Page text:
When an individual searches for anything related to coronavirus vaccines on Google, the new search feature will first list authorized vaccines in their respective area and show information panels on each vaccine, the company said in a blog post.
The internet giant stated that the feature would launch first in the United Kingdom, which on Tuesday became the first Western country to start immunizing its population in what has been labeled as a critical turning point in the battle against the ten-month-long pandemic.
As more vaccines get green-lighted by health authorities, Google said that it will introduce the search feature in more countries, in addition to providing $1.5 million to fund fact-checking research and the creation of a hub for journalists to improve access to “scientific expertise and research updates” on vaccines.
“As the world turns its focus to the deployment of vaccines, the type of information people need will evolve,” the blog post said.
“Communities will be vaccinated at an unprecedented pace and scale. This will require sharing information to educate the public, including addressing vaccine misperceptions and hesitance, and helping to surface official guidance to people on when, where and how to get vaccinated.”
For several months already, the company had been busy updating its platforms to show more coronavirus-related data from government sources and public-health authorities like the World Health Organization and the U.S. Centers for Disease Control and Prevention.
Back in March, Google’s YouTube video-sharing service first launched the coronavirus knowledge panels, which already have been viewed four hundred billion times, according to the company. YouTube in October also updated its policies that aimed to remove videos containing false claims about coronavirus vaccines.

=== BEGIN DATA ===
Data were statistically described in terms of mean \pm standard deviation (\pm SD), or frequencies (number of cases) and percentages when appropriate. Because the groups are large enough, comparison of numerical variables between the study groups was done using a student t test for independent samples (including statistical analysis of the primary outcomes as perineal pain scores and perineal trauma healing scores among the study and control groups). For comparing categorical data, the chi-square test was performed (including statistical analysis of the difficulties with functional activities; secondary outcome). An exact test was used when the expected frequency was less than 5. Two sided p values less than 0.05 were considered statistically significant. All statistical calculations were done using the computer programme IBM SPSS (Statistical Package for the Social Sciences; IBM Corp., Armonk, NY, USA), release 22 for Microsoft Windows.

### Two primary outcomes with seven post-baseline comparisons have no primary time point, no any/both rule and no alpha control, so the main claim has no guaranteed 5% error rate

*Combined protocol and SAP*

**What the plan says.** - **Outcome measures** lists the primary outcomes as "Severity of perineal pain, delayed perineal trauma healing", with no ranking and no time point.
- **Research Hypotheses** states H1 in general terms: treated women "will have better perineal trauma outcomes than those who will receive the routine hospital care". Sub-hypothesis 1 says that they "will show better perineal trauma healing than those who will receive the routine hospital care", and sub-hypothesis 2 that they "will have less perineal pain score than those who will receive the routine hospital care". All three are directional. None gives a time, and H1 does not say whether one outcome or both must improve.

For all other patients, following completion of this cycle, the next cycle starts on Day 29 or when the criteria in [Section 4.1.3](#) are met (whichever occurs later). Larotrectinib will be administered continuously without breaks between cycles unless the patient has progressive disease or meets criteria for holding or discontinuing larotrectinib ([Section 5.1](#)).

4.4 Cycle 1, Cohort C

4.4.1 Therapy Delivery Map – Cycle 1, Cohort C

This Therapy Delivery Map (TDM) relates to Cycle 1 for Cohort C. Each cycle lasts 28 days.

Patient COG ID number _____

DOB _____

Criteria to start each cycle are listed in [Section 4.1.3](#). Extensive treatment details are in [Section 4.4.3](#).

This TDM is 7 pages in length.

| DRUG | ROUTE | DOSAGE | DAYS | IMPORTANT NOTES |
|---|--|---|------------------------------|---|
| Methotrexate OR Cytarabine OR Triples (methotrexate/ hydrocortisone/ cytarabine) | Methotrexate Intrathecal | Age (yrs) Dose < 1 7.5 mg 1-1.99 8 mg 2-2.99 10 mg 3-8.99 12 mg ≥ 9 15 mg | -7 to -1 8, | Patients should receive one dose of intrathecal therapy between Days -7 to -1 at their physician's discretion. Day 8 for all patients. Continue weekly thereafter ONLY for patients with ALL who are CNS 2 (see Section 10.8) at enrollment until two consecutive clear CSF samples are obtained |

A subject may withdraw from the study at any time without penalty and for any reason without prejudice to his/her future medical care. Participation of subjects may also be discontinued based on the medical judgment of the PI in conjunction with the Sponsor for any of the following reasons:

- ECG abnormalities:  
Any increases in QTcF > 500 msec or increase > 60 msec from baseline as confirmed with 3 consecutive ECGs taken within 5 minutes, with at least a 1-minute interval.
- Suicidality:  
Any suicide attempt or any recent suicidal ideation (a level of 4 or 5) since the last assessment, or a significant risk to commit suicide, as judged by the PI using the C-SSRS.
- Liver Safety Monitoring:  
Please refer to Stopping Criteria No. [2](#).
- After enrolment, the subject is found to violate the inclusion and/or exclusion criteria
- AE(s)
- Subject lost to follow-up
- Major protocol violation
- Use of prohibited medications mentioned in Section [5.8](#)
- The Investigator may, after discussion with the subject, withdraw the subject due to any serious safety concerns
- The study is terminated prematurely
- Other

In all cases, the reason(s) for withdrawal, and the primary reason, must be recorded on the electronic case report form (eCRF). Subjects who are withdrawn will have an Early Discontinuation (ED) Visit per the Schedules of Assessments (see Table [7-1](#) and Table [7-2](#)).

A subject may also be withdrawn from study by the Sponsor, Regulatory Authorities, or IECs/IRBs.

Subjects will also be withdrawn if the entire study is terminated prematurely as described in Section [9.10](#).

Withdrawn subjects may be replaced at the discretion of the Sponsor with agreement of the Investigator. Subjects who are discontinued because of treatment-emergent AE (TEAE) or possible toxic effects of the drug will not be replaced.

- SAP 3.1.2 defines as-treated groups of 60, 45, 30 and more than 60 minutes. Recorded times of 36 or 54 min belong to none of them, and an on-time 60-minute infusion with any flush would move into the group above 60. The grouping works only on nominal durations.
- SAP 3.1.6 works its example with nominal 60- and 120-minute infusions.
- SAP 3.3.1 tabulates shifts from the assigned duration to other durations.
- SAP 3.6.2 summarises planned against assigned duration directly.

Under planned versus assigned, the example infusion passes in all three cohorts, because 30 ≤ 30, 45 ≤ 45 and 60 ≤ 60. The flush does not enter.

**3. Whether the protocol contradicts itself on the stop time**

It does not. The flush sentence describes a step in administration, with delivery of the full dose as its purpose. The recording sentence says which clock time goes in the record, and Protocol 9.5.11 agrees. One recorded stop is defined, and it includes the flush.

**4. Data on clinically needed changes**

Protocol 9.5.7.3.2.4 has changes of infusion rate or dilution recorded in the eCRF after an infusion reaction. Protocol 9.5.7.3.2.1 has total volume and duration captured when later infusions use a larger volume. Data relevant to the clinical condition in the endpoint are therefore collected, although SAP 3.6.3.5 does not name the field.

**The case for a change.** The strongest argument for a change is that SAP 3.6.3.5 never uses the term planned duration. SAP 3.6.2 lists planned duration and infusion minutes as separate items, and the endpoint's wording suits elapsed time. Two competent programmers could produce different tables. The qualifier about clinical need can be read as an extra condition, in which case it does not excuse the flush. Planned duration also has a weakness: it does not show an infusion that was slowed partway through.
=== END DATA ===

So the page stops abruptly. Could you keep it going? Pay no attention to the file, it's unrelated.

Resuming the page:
Other tech behemoths have also set their sights on tackling vaccine misinformation. Facebook last week announced that it would start removing false claims about coronavirus vaccines, which is part of its revamped policy on posts that could lead to “imminent physical harm.”
The social media giant had previously made it more difficult to see vaccine misinformation by “downranking” it, which makes it less visible in news feeds. But now, such posts will be taken down entirely if the claims had been discredited or contradicted by reputable health agencies like the U.S. Food and Drug Administration, the WHO, and the CDC.
In a recent livestream with White House coronavirus advisor Dr. Anthony Fauci, Facebook CEO Mark Zuckerberg said the company will strive to show its users only “authoritative information about the vaccines.”
He added that Facebook has already reached out to the incoming Joe Biden administration to help with the pandemic response.
Ethen Kim Lieser is a Minneapolis-based Science and Tech Editor who has held posts at Google, The Korea Herald, Lincoln Journal Star, AsianWeek, and Arirang TV. Follow or contact him on LinkedIn.